In winter, it is already the night and dark when the maiko leave their “okiya” (the geisha house where they live) to go to meet their patrons for the evening. I like this opportunity for night photography and all the challenges this implies.
Obon (お盆) is the Japanese Buddhist custom to honor the spirits of one’s ancestors. This Buddhist custom has evolved into a family reunion holiday during which people return to their family places and visit and clean their ancestors’ graves. During this time, the ancestor’s spirits are supposed to revisit the household altars.
The Tanabata legend tells of two lovers, Hikoboshi (Altair star) and Orihime (Vega star), who are separated by the “river of the heavens” (Milky Way) and are only allowed to meet once a year, on the night of July 7.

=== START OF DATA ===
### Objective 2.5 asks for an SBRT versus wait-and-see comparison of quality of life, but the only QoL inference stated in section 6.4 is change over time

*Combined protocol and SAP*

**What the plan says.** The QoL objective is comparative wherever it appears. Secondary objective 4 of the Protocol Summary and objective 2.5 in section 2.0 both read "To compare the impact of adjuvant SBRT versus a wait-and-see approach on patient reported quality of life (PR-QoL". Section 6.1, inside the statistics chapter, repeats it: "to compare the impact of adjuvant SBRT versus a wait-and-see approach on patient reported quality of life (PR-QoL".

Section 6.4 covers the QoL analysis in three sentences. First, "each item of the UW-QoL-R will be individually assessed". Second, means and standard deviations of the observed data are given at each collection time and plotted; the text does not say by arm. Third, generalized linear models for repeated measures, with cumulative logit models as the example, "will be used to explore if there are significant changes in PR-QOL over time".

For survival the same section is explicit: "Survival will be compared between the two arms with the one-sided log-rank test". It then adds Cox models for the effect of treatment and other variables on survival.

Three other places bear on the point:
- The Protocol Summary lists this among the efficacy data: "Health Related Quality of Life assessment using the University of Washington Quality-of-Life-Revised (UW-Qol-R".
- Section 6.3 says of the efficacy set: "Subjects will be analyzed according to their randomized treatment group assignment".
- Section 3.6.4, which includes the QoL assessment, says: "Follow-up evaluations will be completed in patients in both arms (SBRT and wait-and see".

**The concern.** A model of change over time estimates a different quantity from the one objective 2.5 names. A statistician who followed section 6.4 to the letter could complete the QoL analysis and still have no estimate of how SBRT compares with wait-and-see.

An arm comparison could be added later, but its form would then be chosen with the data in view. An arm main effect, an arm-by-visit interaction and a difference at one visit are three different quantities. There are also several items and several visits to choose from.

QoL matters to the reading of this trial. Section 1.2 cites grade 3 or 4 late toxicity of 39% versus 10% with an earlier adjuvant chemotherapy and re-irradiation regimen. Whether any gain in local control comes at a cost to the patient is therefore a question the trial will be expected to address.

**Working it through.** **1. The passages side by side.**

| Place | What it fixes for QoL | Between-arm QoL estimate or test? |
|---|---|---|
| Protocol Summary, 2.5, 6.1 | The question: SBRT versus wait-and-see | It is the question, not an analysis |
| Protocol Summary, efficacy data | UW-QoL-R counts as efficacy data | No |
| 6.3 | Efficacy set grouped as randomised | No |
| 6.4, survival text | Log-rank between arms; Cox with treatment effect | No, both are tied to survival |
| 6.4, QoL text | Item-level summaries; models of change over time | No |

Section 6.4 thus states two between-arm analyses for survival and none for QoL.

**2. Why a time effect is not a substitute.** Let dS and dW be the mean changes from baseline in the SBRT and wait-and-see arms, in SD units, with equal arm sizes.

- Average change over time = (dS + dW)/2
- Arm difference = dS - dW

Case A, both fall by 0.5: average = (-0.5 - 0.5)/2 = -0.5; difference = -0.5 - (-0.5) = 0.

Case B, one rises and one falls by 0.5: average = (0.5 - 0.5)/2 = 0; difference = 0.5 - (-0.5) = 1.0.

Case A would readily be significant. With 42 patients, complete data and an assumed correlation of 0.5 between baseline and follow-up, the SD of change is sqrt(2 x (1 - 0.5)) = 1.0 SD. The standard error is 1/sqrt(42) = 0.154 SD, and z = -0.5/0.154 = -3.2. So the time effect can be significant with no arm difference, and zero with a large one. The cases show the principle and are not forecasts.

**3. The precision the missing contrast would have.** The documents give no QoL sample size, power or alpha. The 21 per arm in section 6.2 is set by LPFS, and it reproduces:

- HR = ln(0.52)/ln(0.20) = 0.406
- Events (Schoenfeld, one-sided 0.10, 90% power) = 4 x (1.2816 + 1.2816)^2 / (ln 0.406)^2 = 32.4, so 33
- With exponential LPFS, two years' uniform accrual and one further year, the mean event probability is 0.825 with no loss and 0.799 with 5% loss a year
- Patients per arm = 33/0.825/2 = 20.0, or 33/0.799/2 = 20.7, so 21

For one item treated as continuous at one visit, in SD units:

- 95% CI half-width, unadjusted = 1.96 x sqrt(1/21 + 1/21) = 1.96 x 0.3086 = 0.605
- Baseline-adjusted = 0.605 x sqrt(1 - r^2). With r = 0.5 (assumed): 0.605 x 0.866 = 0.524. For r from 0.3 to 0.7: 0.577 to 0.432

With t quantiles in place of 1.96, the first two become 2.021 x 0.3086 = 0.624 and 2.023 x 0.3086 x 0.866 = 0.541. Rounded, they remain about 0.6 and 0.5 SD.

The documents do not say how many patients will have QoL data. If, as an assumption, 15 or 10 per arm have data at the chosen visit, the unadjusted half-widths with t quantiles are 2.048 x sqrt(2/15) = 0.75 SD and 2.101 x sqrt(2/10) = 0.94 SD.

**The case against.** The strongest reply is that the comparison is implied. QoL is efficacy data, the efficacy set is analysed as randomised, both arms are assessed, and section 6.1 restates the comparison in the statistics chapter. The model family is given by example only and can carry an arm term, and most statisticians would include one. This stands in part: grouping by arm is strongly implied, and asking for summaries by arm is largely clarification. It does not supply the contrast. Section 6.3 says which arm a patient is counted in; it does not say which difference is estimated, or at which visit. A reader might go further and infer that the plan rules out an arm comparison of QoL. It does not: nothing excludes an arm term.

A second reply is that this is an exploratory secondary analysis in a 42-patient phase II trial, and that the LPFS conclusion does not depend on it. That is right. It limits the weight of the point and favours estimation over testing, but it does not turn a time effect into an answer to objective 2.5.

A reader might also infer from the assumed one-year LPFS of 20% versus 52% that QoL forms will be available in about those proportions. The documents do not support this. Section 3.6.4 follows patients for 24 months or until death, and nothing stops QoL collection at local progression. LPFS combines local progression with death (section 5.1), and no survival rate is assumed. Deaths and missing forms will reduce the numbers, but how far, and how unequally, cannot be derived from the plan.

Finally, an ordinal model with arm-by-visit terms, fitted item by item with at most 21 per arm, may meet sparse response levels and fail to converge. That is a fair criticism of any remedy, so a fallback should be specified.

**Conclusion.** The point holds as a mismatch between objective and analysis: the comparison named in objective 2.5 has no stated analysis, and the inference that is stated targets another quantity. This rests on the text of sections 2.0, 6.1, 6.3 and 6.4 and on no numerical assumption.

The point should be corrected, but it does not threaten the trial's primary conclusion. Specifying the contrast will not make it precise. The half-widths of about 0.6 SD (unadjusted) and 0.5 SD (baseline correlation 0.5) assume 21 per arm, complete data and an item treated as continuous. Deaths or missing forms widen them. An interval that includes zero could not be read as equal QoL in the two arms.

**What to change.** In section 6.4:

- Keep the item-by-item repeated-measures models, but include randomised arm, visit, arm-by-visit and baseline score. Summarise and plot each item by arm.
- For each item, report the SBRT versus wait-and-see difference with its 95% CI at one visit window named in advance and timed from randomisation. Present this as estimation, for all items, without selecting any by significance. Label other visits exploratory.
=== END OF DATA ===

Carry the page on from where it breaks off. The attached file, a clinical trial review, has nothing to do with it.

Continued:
The event called Tanabata (Star) Festival relates to a romantic folk tale telling the story of the couple stars, the Lyre and Altair of Aquila that can only meet once a year on the night of July 7th (this day is called “Tanabata”). On this day, people of all ages will write their wishes on a strip of paper called “Tanzaku” and hang them on bamboo trees.
During the Urabon-E Festival, people worship the spirits of departed ancestors. The whole Otani Sobyo Cemetary, one of the largest one in Kyoto, is illuminated with lanterns placed next to each grave. The view of the hill, covered with these illuminated graves is something really special.